I’ve published over 1100 blog posts about book marketing and publicity—based on my more than two decades of experience in the book publishing and public relations industries—but I was schooled in how to get publicity by my nine-year-old son, Ben.
He’s a go-getter and a media hound. In the past he found his way onto the CBS-TV NYC news, The Journal News, and a few other media outlets for any number of reasons. But on a recent Sunday he out did himself.
He loves to play Monopoly, having only discovered it six months ago. I taught him how to play and fancy myself to be pretty good. He already has beaten me and grew bored of the lack of competition so he decided to start a Monopoly tournament at his elementary school. His principal embraced the idea and Ben created an event that saw nearly three dozen kids register to play. A small entrance fee helped raise money for the school PTA—an added benefit.
He ended up pulling off a terrific tournament. The kids had fun as they learned to be real estate moguls. It really is a wonderful game, teaching you about negotiating, taking risks, strategizing and dealing with the luck of the draw.
Ben won the tournament he created—but it was close. He almost didn’t make it out of the first round. He easily could have lost and it still would be a victory for him. But one thing more was on his mind. He wanted media coverage.
I wrote a family-friendly fluffy press release during the week leading up to the event and sent it with a photo of him by a game board to a few local media outlets. I didn’t get a response.
Though it’s not unusual to hear radio silence when contacting the media, I thought and hoped someone would show interest.
Normally I would follow-up with phone calls but I was just too busy with life to make it a priority. Then Ben said on the morning of the tournament, with his usual persistence, “Can I call News 12?”, our local TV station in Westchester, NY. I said “Sure,” and he dialed the number as soon as I gave it to him. We both agreed having a kid call would be perfect.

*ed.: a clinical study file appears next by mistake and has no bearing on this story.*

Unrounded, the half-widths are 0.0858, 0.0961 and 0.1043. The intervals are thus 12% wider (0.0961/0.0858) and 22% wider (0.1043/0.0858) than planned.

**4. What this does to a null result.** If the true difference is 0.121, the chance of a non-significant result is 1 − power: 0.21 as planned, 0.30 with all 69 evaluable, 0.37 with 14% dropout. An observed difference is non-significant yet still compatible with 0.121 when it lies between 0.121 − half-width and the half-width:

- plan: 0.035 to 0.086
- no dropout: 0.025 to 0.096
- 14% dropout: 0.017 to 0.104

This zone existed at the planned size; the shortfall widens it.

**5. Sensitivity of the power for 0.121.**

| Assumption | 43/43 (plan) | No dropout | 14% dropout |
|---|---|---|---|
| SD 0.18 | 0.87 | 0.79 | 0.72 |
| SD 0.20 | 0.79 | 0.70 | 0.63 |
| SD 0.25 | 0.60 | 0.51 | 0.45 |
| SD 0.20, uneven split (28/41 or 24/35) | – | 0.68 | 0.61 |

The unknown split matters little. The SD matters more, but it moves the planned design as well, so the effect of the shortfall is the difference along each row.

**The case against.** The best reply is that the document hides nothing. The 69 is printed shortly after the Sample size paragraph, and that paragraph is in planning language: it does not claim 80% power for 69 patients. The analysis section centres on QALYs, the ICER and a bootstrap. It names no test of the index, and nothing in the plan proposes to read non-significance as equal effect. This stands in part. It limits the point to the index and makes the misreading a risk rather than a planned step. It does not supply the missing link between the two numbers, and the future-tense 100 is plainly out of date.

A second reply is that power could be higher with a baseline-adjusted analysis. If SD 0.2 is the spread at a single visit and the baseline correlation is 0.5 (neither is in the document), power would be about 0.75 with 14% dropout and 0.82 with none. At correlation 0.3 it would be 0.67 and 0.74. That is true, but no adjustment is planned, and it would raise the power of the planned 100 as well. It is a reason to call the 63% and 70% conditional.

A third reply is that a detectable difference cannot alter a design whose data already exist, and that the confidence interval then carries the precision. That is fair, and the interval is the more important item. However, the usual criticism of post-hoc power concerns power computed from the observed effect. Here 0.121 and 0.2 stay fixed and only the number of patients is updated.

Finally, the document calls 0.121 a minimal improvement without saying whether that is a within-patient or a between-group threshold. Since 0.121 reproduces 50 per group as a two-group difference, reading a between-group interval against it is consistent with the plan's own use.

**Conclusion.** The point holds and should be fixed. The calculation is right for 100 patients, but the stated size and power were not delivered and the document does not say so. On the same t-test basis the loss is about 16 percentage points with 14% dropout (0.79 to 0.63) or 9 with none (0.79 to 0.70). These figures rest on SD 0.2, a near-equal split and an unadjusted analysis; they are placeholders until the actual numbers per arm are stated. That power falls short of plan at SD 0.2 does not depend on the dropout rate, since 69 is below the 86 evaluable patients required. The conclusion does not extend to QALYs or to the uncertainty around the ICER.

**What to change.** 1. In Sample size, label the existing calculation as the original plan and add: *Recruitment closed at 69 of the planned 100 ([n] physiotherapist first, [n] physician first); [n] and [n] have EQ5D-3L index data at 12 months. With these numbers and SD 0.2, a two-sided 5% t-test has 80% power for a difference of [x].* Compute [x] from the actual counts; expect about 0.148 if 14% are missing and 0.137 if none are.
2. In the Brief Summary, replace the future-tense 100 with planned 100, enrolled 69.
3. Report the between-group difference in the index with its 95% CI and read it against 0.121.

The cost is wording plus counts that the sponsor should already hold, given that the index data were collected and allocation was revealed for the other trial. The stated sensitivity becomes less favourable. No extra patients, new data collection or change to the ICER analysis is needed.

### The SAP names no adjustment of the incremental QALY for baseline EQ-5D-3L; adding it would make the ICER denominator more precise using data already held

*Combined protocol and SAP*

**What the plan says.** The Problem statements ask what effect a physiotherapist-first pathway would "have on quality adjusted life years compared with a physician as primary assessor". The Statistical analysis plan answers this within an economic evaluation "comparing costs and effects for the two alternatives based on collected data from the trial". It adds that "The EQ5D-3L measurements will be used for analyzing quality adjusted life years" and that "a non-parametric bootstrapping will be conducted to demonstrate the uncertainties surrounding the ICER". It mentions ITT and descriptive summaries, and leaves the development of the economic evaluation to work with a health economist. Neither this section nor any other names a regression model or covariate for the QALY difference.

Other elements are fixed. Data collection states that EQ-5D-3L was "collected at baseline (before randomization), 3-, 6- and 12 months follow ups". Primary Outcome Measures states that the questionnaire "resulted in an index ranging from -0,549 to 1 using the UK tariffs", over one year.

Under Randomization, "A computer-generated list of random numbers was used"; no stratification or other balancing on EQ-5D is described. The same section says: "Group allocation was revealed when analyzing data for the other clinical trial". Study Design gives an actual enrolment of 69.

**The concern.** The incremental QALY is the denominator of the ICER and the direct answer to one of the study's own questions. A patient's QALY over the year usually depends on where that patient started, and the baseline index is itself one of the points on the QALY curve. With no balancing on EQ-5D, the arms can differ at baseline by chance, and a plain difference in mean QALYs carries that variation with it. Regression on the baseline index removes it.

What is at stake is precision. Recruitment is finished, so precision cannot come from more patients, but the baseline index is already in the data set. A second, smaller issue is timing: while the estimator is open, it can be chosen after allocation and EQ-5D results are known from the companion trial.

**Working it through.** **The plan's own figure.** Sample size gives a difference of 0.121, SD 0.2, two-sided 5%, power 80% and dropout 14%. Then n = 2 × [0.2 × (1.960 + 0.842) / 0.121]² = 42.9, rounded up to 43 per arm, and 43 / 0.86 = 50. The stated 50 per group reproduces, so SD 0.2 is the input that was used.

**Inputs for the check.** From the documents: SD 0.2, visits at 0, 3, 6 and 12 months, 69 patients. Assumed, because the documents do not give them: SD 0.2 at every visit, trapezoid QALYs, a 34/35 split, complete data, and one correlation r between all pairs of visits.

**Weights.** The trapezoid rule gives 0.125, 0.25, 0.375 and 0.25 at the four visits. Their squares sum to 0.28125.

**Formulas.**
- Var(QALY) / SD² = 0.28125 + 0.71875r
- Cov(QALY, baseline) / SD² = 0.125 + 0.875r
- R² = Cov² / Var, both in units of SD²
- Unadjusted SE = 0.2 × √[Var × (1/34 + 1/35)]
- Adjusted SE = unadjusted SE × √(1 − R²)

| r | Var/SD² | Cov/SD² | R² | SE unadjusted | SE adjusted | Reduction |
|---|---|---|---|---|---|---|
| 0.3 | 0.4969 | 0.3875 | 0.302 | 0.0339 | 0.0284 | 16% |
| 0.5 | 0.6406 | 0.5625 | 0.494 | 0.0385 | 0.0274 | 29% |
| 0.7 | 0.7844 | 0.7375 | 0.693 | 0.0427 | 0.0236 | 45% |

He got an assignment producer on the phone and began to state his case. They stopped him midway and said they recalled seeing my press release but didn’t have a crew to send to the school tourney. They offered him a chance to film some video and send it to them, saying they might use it. I had my doubts, but felt encouraged.
As the three-hour elimination tournament went on, I filmed 20-second clips of the kids battling one another for bragging rights of New Rochelle. After the action-packed day was winding down I forwarded several videos to the TV station. I didn’t get a response back to acknowledge they got it.
We watched the news in the 8:00 p.m. hour (it’s on 24-7) and didn’t see a mention of it and figured we didn’t make the cut. He was realistic about it—he knows the event made his world amazing but that to others his feel-good story can’t compete with murders, car crashes, and political controversies.
He went to bed by 8:40 p.m. and I buried myself in some work and then took to reading the newspapers. At 11-something I had News 12 on, thinking maybe he’ll still make it—but with low expectations. Sure enough, at around 11:15 I suddenly heard a teaser about a third-grader playing monopoly for a good cause. I looked up, rewound the clip, and quickly tape-recorded the show.
Several minutes in commercials went by and the next segment came on. There it was—on the news—my son’s tournament and the video I had sent. I was so happy to see not only that he made the cut but that he learned another valuable lesson while reminding me of it: Be persistent and keep trying. You may just end up on the evening news!
Brian Feinblum’s views, opinions, and ideas expressed in this blog are his alone and not that of his employer, Media Connect, the nation’s largest book promoter. You can follow him on Twitter @theprexpert and email him at firstname.lastname@example.org. He feels more important when discussed in the third-person. This is copyrighted by BookMarketingBuzzBlog © 2014
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